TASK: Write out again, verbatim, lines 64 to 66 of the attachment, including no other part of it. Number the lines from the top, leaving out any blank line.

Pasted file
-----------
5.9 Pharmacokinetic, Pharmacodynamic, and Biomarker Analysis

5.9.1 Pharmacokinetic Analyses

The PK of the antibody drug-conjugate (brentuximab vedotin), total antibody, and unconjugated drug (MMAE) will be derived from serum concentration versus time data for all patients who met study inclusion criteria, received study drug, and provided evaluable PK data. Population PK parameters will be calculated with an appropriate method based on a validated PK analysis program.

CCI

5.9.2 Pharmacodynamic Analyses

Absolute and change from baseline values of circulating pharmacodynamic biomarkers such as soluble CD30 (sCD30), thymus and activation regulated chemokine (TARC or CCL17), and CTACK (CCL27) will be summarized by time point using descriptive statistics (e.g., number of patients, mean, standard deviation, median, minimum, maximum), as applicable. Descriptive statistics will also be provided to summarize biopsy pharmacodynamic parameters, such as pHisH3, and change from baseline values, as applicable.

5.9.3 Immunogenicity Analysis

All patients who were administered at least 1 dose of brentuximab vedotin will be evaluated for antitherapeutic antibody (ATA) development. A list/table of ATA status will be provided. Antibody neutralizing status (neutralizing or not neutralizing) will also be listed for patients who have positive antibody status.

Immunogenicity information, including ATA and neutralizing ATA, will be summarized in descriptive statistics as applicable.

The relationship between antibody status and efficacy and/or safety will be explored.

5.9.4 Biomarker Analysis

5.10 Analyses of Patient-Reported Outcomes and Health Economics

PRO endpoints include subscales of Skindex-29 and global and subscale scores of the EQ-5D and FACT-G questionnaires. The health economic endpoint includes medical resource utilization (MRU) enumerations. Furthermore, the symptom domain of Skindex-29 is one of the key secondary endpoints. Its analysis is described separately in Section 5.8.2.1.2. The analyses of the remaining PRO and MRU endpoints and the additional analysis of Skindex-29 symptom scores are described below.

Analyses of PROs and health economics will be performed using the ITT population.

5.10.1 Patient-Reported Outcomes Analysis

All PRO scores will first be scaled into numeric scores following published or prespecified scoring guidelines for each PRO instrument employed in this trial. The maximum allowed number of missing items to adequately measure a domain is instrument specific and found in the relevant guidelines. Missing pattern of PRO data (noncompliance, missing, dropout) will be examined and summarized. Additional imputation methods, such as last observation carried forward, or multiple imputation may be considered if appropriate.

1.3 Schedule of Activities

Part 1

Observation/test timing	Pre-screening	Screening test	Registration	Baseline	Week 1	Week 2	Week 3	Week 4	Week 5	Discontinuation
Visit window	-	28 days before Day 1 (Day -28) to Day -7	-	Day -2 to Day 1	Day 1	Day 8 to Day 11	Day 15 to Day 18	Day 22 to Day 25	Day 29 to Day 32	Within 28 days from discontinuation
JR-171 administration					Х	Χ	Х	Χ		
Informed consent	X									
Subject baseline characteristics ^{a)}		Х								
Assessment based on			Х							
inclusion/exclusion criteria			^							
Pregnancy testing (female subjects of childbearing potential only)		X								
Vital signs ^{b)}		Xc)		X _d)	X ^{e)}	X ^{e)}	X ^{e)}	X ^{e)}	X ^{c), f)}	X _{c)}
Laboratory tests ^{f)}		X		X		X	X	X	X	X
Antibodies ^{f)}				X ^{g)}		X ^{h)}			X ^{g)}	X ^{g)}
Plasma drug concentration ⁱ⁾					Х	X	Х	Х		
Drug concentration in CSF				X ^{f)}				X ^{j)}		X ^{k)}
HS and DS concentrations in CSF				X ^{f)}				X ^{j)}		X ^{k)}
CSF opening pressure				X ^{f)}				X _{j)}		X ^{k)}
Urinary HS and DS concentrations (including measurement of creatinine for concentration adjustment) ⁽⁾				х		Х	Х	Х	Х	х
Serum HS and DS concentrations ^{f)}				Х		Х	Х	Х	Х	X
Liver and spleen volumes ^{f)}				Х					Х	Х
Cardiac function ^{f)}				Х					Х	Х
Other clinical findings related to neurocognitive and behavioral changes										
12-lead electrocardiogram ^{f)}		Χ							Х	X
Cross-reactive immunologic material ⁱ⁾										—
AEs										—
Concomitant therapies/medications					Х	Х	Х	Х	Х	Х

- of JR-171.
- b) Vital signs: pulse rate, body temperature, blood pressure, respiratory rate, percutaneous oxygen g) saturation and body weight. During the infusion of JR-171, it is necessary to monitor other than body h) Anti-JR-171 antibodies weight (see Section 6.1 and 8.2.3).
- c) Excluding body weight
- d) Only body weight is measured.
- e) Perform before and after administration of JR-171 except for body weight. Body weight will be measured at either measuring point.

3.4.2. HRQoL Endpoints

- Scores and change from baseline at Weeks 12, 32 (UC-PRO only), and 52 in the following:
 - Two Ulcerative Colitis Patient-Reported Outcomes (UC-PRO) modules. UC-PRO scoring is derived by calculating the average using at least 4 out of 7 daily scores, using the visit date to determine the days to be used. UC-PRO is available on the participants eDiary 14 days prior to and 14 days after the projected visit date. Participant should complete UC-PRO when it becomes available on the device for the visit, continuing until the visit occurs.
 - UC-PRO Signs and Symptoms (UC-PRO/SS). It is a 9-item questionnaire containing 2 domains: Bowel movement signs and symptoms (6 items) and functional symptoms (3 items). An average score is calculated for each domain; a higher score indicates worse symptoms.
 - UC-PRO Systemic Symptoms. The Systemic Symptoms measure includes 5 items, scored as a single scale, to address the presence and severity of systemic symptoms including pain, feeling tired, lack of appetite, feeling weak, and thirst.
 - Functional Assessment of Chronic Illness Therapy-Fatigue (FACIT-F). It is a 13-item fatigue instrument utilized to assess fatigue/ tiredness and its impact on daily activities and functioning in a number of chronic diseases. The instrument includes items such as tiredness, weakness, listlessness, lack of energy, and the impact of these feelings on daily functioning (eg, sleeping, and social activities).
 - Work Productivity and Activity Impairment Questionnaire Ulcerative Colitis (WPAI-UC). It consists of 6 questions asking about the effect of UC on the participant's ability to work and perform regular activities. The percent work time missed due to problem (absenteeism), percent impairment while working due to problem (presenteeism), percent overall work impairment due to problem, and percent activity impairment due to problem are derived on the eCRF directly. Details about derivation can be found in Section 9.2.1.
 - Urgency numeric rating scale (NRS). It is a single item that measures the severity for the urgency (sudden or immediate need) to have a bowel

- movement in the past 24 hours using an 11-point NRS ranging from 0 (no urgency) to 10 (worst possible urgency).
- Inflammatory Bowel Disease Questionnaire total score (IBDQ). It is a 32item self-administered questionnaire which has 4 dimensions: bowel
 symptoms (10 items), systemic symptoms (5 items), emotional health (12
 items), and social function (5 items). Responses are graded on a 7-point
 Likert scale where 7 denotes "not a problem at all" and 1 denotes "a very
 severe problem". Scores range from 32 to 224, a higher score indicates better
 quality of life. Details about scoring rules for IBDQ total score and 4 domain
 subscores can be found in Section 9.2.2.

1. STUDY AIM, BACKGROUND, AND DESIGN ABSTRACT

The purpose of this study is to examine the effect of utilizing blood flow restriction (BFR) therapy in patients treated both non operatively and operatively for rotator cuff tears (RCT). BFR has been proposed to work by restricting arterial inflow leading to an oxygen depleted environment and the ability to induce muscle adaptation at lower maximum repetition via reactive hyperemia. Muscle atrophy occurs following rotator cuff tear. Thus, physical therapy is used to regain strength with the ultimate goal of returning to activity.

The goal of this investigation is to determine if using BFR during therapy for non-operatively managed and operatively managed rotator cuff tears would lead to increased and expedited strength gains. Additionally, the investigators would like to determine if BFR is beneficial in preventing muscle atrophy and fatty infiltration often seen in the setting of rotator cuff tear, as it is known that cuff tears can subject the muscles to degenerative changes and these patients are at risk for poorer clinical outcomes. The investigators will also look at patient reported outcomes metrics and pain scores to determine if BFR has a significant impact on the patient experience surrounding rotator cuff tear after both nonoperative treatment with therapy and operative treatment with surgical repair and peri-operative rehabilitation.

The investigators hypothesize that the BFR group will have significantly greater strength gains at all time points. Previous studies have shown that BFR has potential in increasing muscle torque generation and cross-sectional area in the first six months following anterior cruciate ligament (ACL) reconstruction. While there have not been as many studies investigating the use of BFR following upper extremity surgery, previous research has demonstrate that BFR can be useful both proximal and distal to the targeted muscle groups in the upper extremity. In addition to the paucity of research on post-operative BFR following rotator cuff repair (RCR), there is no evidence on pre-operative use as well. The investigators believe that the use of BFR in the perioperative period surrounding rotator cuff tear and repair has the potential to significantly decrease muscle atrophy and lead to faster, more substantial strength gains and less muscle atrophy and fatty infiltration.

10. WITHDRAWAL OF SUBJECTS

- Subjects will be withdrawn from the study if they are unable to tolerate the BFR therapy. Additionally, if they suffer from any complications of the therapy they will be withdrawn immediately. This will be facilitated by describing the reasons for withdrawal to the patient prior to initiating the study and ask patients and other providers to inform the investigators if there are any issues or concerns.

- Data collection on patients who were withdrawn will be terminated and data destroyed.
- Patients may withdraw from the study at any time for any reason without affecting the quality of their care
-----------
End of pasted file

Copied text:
1. STUDY AIM, BACKGROUND, AND DESIGN ABSTRACT

The purpose of this study is to examine the effect of utilizing blood flow restriction (BFR) therapy in patients treated both non operatively and operatively for rotator cuff tears (RCT). BFR has been proposed to work by restricting arterial inflow leading to an oxygen depleted environment and the ability to induce muscle adaptation at lower maximum repetition via reactive hyperemia. Muscle atrophy occurs following rotator cuff tear. Thus, physical therapy is used to regain strength with the ultimate goal of returning to activity.

The goal of this investigation is to determine if using BFR during therapy for non-operatively managed and operatively managed rotator cuff tears would lead to increased and expedited strength gains. Additionally, the investigators would like to determine if BFR is beneficial in preventing muscle atrophy and fatty infiltration often seen in the setting of rotator cuff tear, as it is known that cuff tears can subject the muscles to degenerative changes and these patients are at risk for poorer clinical outcomes. The investigators will also look at patient reported outcomes metrics and pain scores to determine if BFR has a significant impact on the patient experience surrounding rotator cuff tear after both nonoperative treatment with therapy and operative treatment with surgical repair and peri-operative rehabilitation.